Cover: The Simple Theory of Public Library Services.

The Simple Theory of Public Library Services.

by Joseph P. Newhouse


Purchase Print Copy

 FormatList Price Price
Add to Cart Paperback14 pages $20.00 $16.00 20% Web Discount

A method for deciding which books a library should buy, assuming it can predict demand. The method also applies to other public services where the user could buy similar services on the open market, and assumes that the benefit from the public service can be approximately measured by the cost of the private good. The formula considers both borrowers who would otherwise buy the book, and those excluded by the price. The decision rule results in encouraging the purchase of expensive, frequently requested books. However, it is reasonable to set distributional constraints to ensure that all the book budget is not spent on one type of book. Charging a book reservation fee ensures that those who want the book most get it first. Fines for late return should vary with demand. The probability of paperback publication complicates the determination of a book's value; the theory of discriminating monopoly rather than simple monopoly comes into play. 14 pp. (MW)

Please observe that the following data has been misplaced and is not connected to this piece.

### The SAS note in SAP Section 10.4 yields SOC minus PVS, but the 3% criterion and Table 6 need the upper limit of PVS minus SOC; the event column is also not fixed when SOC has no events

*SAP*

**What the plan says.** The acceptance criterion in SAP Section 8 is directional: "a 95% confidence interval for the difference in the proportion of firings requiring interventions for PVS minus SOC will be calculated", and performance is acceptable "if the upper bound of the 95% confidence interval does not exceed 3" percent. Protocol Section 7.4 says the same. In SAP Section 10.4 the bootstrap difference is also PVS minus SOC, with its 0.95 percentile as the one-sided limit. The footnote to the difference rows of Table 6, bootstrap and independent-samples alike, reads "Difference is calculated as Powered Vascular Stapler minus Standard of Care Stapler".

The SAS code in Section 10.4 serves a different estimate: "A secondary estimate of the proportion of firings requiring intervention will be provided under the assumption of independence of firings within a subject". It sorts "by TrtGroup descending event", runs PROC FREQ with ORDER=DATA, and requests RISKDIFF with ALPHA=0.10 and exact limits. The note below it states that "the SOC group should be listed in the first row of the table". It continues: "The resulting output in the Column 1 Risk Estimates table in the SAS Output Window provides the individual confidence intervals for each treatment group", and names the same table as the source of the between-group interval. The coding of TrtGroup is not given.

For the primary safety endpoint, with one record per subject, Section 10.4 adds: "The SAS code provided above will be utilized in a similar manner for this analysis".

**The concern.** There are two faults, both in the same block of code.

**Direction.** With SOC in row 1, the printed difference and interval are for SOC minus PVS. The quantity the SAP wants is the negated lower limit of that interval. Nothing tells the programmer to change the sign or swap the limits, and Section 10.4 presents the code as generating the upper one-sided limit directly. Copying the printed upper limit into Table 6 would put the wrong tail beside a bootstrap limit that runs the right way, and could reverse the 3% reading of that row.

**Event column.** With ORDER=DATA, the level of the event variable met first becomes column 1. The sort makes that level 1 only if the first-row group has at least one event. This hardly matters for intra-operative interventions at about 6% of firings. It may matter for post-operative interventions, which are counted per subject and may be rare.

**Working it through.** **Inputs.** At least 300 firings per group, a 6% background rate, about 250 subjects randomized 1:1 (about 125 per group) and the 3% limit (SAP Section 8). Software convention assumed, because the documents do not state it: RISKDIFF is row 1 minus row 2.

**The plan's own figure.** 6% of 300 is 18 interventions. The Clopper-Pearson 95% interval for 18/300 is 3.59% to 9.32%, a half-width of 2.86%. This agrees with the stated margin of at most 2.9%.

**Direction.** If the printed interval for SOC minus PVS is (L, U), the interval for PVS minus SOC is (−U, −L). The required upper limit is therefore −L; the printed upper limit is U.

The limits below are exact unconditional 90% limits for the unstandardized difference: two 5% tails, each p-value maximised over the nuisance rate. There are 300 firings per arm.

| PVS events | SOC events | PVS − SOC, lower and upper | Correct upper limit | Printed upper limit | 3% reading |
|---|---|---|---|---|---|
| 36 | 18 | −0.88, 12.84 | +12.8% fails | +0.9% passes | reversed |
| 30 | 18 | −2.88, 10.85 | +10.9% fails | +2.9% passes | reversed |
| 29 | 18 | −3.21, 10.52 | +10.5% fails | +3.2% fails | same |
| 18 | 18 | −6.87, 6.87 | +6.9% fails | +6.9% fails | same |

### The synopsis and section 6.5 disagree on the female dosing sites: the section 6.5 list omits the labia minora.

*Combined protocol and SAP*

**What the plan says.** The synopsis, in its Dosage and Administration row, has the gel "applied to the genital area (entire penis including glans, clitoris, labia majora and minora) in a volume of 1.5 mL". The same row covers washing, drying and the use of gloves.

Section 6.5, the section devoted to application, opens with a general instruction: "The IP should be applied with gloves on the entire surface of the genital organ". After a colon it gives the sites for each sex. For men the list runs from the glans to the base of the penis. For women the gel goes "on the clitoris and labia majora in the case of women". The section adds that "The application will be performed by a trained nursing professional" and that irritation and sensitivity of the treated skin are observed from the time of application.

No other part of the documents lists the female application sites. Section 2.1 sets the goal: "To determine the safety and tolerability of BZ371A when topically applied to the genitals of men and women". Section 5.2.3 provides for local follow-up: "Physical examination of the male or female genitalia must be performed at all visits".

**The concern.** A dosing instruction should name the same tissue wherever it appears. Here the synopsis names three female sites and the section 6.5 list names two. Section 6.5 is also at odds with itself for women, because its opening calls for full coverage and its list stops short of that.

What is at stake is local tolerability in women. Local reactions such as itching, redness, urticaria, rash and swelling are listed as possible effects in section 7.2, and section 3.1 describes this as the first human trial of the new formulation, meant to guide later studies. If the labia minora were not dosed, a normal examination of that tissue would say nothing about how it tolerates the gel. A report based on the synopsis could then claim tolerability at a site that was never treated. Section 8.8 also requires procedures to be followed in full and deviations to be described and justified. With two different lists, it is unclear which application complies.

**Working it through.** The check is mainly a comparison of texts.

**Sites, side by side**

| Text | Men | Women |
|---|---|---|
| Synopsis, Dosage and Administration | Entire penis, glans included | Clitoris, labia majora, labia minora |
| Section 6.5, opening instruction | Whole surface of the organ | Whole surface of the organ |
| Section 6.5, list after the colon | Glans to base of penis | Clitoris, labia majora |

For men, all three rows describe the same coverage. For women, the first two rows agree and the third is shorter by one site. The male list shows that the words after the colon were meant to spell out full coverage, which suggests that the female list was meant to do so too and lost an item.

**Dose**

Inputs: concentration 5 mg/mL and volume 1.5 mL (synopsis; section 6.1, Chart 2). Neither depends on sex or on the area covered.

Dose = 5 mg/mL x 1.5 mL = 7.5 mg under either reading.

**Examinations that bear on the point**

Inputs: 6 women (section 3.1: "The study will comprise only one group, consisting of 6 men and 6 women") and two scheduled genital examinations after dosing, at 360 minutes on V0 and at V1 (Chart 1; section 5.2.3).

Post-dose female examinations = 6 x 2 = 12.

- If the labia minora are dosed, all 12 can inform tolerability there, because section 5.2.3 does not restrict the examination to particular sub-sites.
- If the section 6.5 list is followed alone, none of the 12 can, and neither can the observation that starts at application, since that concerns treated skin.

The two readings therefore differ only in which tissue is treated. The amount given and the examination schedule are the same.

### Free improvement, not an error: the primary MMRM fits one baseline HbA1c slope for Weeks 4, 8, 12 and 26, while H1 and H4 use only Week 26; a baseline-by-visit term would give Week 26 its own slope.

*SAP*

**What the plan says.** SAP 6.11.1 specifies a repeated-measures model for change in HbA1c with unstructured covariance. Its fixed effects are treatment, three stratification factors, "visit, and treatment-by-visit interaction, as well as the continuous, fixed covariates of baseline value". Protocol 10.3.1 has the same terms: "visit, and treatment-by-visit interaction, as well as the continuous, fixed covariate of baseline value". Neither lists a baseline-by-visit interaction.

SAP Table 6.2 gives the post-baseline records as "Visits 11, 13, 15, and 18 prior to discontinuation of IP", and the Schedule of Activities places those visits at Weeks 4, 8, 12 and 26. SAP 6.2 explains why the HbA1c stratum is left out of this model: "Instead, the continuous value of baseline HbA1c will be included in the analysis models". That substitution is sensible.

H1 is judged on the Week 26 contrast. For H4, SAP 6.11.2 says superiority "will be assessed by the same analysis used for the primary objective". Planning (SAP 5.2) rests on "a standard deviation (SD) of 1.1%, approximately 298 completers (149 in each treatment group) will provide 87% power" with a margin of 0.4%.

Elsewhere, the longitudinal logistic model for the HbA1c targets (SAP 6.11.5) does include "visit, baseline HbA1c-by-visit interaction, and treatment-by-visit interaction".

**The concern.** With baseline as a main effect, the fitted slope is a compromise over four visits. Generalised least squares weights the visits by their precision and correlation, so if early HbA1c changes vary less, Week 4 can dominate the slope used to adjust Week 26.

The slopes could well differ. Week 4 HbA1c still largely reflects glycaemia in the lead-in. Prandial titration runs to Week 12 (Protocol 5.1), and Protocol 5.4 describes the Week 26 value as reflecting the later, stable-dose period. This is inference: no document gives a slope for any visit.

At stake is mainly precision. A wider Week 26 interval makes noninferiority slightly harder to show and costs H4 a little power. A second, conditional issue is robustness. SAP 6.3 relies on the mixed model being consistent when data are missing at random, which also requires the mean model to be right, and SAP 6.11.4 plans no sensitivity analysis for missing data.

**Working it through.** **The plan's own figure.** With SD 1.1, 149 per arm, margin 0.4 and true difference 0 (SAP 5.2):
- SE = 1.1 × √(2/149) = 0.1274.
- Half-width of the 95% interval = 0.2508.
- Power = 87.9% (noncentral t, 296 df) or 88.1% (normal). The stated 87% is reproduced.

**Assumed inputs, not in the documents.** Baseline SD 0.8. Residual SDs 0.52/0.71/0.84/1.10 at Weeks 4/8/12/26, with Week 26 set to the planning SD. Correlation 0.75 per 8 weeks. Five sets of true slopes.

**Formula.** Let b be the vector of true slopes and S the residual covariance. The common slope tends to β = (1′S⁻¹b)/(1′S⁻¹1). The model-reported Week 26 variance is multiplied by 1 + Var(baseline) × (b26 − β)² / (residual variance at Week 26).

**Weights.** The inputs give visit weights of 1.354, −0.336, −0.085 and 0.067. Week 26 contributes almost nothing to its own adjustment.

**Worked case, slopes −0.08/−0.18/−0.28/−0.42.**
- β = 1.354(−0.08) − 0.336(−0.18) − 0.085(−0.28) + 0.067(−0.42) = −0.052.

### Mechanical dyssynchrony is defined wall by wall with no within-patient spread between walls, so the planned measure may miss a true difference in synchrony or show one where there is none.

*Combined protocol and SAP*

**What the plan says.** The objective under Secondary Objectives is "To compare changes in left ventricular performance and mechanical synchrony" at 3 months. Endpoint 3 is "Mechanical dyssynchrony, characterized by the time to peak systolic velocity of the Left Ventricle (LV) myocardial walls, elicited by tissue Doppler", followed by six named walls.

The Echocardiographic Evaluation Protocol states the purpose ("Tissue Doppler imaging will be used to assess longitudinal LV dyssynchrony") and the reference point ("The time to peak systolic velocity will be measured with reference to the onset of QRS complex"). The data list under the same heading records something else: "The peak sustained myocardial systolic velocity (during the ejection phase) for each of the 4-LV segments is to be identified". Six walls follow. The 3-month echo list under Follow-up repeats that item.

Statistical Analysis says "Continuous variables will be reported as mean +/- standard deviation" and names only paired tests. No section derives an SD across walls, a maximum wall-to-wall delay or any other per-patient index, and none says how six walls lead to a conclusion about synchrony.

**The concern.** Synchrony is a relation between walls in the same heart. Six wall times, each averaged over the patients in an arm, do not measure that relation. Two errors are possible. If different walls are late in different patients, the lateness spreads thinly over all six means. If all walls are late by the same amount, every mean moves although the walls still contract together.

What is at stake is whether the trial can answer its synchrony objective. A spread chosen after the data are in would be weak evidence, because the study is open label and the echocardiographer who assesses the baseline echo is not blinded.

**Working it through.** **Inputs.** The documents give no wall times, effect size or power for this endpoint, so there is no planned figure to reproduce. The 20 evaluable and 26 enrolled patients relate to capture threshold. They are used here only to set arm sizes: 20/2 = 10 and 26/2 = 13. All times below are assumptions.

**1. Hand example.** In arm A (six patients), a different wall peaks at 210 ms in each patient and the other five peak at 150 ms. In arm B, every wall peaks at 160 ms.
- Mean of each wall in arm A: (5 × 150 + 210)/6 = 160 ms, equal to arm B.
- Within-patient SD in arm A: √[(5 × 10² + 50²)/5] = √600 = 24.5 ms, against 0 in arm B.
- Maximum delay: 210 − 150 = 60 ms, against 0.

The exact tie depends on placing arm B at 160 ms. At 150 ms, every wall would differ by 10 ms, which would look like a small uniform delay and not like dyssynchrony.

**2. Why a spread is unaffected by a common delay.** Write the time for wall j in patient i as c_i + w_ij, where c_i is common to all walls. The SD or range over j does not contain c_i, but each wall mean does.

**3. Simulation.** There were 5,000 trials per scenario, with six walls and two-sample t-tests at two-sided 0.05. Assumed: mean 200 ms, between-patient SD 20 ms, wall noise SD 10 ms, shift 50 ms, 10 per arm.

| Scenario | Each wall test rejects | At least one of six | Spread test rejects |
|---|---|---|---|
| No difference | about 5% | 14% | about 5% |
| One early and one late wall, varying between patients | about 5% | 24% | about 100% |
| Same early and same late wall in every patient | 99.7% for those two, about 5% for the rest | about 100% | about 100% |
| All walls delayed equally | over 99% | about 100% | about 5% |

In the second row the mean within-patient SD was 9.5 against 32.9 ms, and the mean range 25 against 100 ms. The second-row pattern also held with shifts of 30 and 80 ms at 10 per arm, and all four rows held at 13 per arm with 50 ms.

This report is part of the RAND Corporation Paper series. The paper was a product of the RAND Corporation from 1948 to 2003 that captured speeches, memorials, and derivative research, usually prepared on authors' own time and meant to be the scholarly or scientific contribution of individual authors to their professional fields. Papers were less formal than reports and did not require rigorous peer review.

This document and trademark(s) contained herein are protected by law. This representation of RAND intellectual property is provided for noncommercial use only. Unauthorized posting of this publication online is prohibited; linking directly to this product page is encouraged. Permission is required from RAND to reproduce, or reuse in another form, any of its research documents for commercial purposes. For information on reprint and reuse permissions, please visit

The RAND Corporation is a nonprofit institution that helps improve policy and decisionmaking through research and analysis. RAND's publications do not necessarily reflect the opinions of its research clients and sponsors.